In 2021, TD Ameritrade Trust Company President Skip Schweiss will take the reins as president of the Financial Planning Association, the advocacy organization for financial planning professionals. Lauded as a supporter of a fiduciary duty for advisors and an organizational leader, Schweiss will follow 2020 President Martin Seay.
But XYPN Co-founder and industry leader Michael Kitces raised concerns about the announcement in a post on his site, citing the "unavoidable" conflicts of interest that would arise between a corporate representative and the stated aims of the association. Chief among them was the fact that the FPA’s advocacy for a uniform fiduciary standard could conflict with the positions held by the Schweiss' employer. The company's lobbying efforts have pushed against creating a uniform standard between brokers and registered investment advisors, according to Kitces, who points out that TD Ameritrade is also one of the FPA’s most significant financial backers of the past 10 years.
“And now TD Ameritrade, having spent a decade being FPA’s largest sponsor writing the biggest checks, has one of its company representatives as the future President of the FPA in a position to directly influence FPA’s advocacy efforts that have been opposing TD Ameritrade business interests,” Kitces wrote on his site.
Schweiss could not be reached for comment. A spokesperson for TD Ameritrade refused to comment, directing WealthManagement.com to the FPA for questions on the election. The spokesperson for the FPA refused to comment on the critiques Kitces raised, but pointed to the statement that lauded Schweiss as a premier choice to head the association.
“Skip is an extraordinarily skilled leader with unquestionable character and integrity who has been an unwavering supporter and advocate of the financial planning profession, the CFP marks and an unambiguous fiduciary standard of care,” the spokesperson said. “He is an exceptional leadership choice for FPA.”
Schweiss, who will be the FPA’s 22nd president, joined TD Ameritrade in 2008, after 20 years with Fiserv Investment Support Services, and was elected to the FPA’s Board of Directors in Sept. 2016. In July, the FPA finalized a major restructuring plan that had gone through several revisions after chapter leaders worried about how their autonomy over local matters would be hindered.
Kitces also expressed surprise that for the first time in the FPA’s 20-year history, the National Board will not be led by someone who holds the certification from the Certified Financial Planner Board, though the FPA touts its status as being the “principal membership organization” for CFP professionals.
The association has weathered declining membership in recent years, even as the number of CFP holders has increased. Kitces wrote that he was worried that FPA’s recently announced moves (including electing four new board members, only two of which are CFP professionals) would cause a disconnect between rank-and-file FPA members and leadership.
Kitces' XYPN network of financial planners is the only sizable industry organization to try and stop the implementation of REG BI in court, maintaining that it weakens the standards for RIAs and does not go far enough in drawing distinctions between true fiduciaries and transactional brokers. The FPA, Kitces notes, has not taken that stand, though they would be in the best position to challenge the SEC over the regulation, nor have the advisor custodians, including TD Ameritrade Institutional.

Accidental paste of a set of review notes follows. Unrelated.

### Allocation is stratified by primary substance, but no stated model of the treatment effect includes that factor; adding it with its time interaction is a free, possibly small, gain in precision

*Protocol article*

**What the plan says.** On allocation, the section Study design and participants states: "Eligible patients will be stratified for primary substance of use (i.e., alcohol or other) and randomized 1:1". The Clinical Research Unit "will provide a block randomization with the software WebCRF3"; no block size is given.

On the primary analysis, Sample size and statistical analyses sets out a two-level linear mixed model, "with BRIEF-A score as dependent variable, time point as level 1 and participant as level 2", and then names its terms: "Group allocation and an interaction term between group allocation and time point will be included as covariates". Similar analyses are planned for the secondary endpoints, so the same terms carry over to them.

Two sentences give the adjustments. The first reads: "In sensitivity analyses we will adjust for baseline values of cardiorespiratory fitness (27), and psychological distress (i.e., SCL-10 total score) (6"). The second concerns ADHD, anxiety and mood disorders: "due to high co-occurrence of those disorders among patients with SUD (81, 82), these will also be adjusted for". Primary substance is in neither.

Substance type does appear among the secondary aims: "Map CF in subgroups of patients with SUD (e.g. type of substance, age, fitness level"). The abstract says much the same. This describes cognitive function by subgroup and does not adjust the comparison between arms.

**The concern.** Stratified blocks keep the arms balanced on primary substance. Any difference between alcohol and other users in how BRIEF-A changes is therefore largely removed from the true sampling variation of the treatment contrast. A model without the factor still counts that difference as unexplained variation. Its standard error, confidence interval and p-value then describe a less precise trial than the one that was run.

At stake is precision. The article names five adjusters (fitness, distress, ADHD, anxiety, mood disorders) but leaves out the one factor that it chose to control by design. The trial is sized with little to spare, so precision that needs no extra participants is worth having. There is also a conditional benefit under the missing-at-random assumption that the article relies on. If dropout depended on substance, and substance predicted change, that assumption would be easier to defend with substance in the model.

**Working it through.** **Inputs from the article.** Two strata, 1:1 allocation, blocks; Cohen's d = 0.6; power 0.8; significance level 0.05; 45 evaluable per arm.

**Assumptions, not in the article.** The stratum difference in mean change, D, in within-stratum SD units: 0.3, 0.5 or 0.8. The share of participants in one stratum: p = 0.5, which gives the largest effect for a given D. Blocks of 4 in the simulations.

Don Trone, a fiduciary advocate and CEO of 3ethos, said he understood why the perceived conflict may raise red flags among FPA members, but said Schweiss was a good candidate to sharpen the focus of the organization, and would no doubt recuse himself from any FPA decisions that conflicted with his professional obligations.
"The FPA has long been treated like the squire, or handmaiden, to the CFP Board," he said. "If there’s a real possibility of a confrontation with the CFP Board over its fiduciary standard, Skip can lead the fight, he has a good handle on fiduciary issues."
Kitces contends that there should be other leaders who could wage that fight without the baggage that Schweiss brings to the role.
“Is Skip Schweiss really ready to get fired from TD Ameritrade if their next CEO decides to prioritize its retail division over its institutional division and advocates against a fiduciary rule that the FPA is trying to support, and pushes Skip to get FPA to change its tune?” Kitces asked. “How exactly is Skip—or ANYONE—supposed to maintain their objectivity in a position of FPA leadership with that kind of conflict of interest looming over their head, with their job on the line?”
Schweiss brings leadership chops to the organization, Kitces concedes. "But that doesn't mean it's a good idea to put a highly conflicted vendor executive into the highest position of influence in an association that lobbies against his parent company's corporate interests. It has nothing to do with Skip personally. That's an untenable position for anyone," Kitces wrote on his blog. The "FPA has a Conflict of Interest policy for a reason. That they unfortunately chose to ignore. And there's no 'exception for nice guys' exclusion."